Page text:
Contributing the most bytes to be downloaded, images are often the biggest brake block for a site's loading time. On the other hand, however, this also makes images a huge potential for optimization.
In this chapter, we'll look at the right ways to deal with images in order to make our site faster.
Getting Rid of Images
Every image that you include on your page comes with a significant performance cost: it has to be downloaded to the user's computer. Therefore, the best image you can use is really no image at all!
Eliminating an image is often possible if you think about the effect you want to achieve instead of the image resource you think you need.
Since it is now available in all modern browsers, CSS3 has totally changed the game: many things that required the use of images can now easily be done with just a couple of lines of CSS.
Think of shadows, rounded corners, gradients, transparencies, speech bubbles, and even animations - and suddenly, a lot becomes possible without images.
Rendering text inside an image is most often a bad idea: the image uses unnecessary bandwidth, the text cannot be selected or searched for, and it won't adapt to different screen sizes and pixel densities as nicely as "real" text will do.
All of this can be avoided by using web fonts. You're able to access an endless selection of custom fonts in your designs while sacrificing neither performance nor semantics.
In a Nutshell
Getting Rid of Images
Use your browser's developer tools to get a list of all the images on your web page:
Now, take a thorough look at each image:
Do you really need it?
Can you replace it using either CSS or web fonts?
Selecting the Right Image Format
Once you know that you really need a certain image (when you cannot replace it using CSS or web fonts), it's time to find the best format for it. Unfortunately, there is no "one fits all" solution when it comes to image formats: you have to carefully look at each image and find what works best for this very item.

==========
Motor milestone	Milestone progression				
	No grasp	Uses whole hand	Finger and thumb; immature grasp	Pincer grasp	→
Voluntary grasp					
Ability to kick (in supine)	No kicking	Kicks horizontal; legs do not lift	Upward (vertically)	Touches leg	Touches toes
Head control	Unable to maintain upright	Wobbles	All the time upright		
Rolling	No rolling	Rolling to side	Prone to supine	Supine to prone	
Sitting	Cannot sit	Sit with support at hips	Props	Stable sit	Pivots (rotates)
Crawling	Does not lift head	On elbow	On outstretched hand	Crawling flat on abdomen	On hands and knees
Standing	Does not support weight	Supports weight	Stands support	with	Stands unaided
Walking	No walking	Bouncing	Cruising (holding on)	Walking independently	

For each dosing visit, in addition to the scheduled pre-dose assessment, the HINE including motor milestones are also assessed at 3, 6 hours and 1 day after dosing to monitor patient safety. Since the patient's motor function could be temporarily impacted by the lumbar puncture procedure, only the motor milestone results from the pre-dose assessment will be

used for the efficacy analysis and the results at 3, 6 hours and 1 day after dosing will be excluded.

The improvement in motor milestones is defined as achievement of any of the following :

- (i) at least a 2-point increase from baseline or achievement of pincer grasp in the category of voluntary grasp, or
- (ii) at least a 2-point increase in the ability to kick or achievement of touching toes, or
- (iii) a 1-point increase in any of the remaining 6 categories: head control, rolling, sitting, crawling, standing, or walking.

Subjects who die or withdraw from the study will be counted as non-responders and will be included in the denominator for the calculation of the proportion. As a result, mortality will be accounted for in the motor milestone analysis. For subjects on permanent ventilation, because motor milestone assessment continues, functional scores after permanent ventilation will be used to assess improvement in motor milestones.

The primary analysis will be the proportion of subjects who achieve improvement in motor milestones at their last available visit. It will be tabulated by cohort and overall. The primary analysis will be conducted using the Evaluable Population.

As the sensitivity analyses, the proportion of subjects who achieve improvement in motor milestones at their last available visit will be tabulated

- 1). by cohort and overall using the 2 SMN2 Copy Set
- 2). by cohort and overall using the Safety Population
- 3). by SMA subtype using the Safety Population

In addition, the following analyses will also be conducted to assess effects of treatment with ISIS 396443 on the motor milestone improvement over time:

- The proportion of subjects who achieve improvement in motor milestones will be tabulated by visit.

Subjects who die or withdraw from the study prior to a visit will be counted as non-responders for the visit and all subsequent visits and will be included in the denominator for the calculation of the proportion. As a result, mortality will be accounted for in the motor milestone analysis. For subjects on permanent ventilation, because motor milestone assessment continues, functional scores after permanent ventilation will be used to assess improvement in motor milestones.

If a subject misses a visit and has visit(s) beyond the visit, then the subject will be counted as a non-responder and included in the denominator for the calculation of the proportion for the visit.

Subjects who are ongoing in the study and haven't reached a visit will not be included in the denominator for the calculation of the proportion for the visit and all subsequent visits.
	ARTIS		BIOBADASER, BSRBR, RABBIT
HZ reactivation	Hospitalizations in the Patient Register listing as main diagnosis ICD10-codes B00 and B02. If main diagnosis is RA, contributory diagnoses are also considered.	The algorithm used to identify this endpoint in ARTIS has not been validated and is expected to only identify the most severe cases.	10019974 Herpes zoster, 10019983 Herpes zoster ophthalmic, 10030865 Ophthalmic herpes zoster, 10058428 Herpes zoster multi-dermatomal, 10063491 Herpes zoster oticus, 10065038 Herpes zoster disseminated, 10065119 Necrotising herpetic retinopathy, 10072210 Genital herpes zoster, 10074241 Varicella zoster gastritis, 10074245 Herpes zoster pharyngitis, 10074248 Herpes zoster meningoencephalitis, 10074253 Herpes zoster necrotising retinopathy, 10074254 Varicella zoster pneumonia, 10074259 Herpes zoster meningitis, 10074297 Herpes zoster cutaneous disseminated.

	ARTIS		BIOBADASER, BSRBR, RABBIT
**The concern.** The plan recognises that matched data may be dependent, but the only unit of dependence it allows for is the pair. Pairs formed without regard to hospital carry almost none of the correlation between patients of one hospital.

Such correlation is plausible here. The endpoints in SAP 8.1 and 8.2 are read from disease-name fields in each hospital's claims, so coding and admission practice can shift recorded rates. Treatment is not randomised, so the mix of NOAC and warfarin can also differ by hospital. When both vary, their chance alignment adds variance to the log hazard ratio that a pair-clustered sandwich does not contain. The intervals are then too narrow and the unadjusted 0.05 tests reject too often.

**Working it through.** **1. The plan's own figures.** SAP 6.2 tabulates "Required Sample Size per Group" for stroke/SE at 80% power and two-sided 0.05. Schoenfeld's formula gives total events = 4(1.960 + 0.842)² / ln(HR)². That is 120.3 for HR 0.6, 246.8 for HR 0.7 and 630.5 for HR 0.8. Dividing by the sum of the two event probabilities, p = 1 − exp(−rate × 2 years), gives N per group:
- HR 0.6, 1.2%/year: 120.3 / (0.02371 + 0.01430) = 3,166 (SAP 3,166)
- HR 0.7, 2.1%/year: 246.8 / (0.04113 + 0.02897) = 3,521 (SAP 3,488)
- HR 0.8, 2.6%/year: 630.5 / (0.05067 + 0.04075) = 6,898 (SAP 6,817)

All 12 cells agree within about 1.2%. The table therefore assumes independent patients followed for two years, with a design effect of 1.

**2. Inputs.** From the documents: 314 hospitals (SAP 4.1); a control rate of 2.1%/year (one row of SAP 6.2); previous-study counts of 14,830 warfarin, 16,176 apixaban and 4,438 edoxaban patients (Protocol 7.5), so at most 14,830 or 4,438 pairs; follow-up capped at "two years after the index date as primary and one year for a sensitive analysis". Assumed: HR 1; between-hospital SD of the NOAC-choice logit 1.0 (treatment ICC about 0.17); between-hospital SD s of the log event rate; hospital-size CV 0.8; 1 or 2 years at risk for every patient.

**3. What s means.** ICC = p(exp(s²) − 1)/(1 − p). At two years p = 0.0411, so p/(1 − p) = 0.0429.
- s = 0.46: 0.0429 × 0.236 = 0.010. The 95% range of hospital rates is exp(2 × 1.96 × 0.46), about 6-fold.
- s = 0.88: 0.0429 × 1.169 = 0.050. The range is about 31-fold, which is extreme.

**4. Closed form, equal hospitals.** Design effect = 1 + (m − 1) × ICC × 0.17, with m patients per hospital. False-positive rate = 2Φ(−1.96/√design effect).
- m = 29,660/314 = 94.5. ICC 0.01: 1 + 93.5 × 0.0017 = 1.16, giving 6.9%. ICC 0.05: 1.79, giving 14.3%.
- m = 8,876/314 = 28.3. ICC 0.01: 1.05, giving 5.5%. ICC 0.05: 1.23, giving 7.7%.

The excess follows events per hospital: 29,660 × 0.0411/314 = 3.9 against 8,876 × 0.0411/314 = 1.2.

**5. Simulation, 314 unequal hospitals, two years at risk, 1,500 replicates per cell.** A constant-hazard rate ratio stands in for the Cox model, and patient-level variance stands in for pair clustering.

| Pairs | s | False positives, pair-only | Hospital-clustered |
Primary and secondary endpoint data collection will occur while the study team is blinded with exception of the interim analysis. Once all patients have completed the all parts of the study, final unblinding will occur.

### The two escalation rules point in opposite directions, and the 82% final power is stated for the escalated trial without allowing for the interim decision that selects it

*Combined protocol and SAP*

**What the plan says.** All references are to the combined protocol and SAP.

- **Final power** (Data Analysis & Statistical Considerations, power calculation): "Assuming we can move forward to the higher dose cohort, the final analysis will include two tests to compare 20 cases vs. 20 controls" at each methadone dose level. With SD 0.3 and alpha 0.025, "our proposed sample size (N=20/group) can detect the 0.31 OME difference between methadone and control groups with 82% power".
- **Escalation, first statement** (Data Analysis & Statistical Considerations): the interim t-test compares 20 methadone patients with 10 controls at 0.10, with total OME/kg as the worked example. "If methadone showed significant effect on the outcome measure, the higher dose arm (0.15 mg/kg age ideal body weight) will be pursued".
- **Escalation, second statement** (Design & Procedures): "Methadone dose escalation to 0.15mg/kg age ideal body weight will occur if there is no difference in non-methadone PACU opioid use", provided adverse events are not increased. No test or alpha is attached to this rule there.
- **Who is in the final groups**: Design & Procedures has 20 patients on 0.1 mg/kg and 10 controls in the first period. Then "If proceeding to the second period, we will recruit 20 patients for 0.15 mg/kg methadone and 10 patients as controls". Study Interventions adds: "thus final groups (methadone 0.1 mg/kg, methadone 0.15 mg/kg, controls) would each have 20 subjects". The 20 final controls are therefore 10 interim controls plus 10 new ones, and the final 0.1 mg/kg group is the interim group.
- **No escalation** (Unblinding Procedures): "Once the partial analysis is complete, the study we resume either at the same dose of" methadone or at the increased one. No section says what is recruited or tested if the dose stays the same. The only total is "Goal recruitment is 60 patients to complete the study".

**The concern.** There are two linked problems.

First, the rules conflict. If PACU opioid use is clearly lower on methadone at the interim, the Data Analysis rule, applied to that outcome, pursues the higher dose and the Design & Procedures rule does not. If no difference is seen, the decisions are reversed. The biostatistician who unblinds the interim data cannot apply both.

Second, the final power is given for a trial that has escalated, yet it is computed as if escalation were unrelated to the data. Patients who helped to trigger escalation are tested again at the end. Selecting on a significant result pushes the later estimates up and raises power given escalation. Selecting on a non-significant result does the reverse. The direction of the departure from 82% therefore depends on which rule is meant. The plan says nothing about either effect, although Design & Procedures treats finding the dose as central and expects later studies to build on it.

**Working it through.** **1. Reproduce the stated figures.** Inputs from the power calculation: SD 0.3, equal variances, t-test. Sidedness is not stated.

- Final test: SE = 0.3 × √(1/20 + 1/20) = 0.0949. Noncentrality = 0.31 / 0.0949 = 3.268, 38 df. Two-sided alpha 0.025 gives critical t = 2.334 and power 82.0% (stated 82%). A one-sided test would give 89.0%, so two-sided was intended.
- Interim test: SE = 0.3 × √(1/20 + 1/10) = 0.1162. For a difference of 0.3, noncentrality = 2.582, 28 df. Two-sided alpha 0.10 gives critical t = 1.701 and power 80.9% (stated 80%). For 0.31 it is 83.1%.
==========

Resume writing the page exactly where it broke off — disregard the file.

1. Does the image consist of geometric shapes?
When your image scene is made up of lines, circles and other paths, the SVG format might be the ideal choice. Since it's a vector format, it describes an image using geometric shapes. This often makes things like icons and logos the perfect candidates for SVGs.
When the characteristics of an image are fit for SVG, it doesn't only result in a small file size: SVGs can be scaled without losing quality, making them completely independent of screen resolution and pixel density.
2. Is the image a photo or screenshot?
When an image contains many details and irregularities (like a photograph typically does), the JPEG format is probably the right choice. Although JPEG compresses files using a lossy algorithm, a combination of many colors and many details in an image often makes it the only viable option.
Play a little bit with the quality settings when saving a JPEG and you'll often find a good compromise between file size and quality.
3. Do you need transparency and/or maximum quality?
When you need transparency in your image, the JPEG format can be ruled out quickly. Instead, you will most likely go with the PNG format in such cases. An additional benefit of PNG is that it only uses losless compression algorithms. This means that it's ideal when you need maximum quality for an image and cannot accept losing any fine details.
On the other hand, all of these advantages (of course) come with a price: PNG produces rather big file sizes and should therefore only be used when the other options don't work.
Finally, keep in mind that PNG comes in two flavors: use PNG-8 when you get by with a smaller color palette (\<=256 colors) and only resort to PNG-24 when a large number of colors in your image demands for it.
A Special Case: Animation
Today, a couple of different methods can be used to incorporate animation into your images:
The GIF image format is a very common and established way. Many tools exist to help you create animated GIFs, while browser support is excellent.
The SVG format also offers animation capabilities - although probably more laborious to create and not as well supported in current browsers as GIF.
With CSS3 in mind, a lot of things are possible when it comes to animation. Although possibilities are definitely limited, CSS3 can make for a very efficient animation alternative.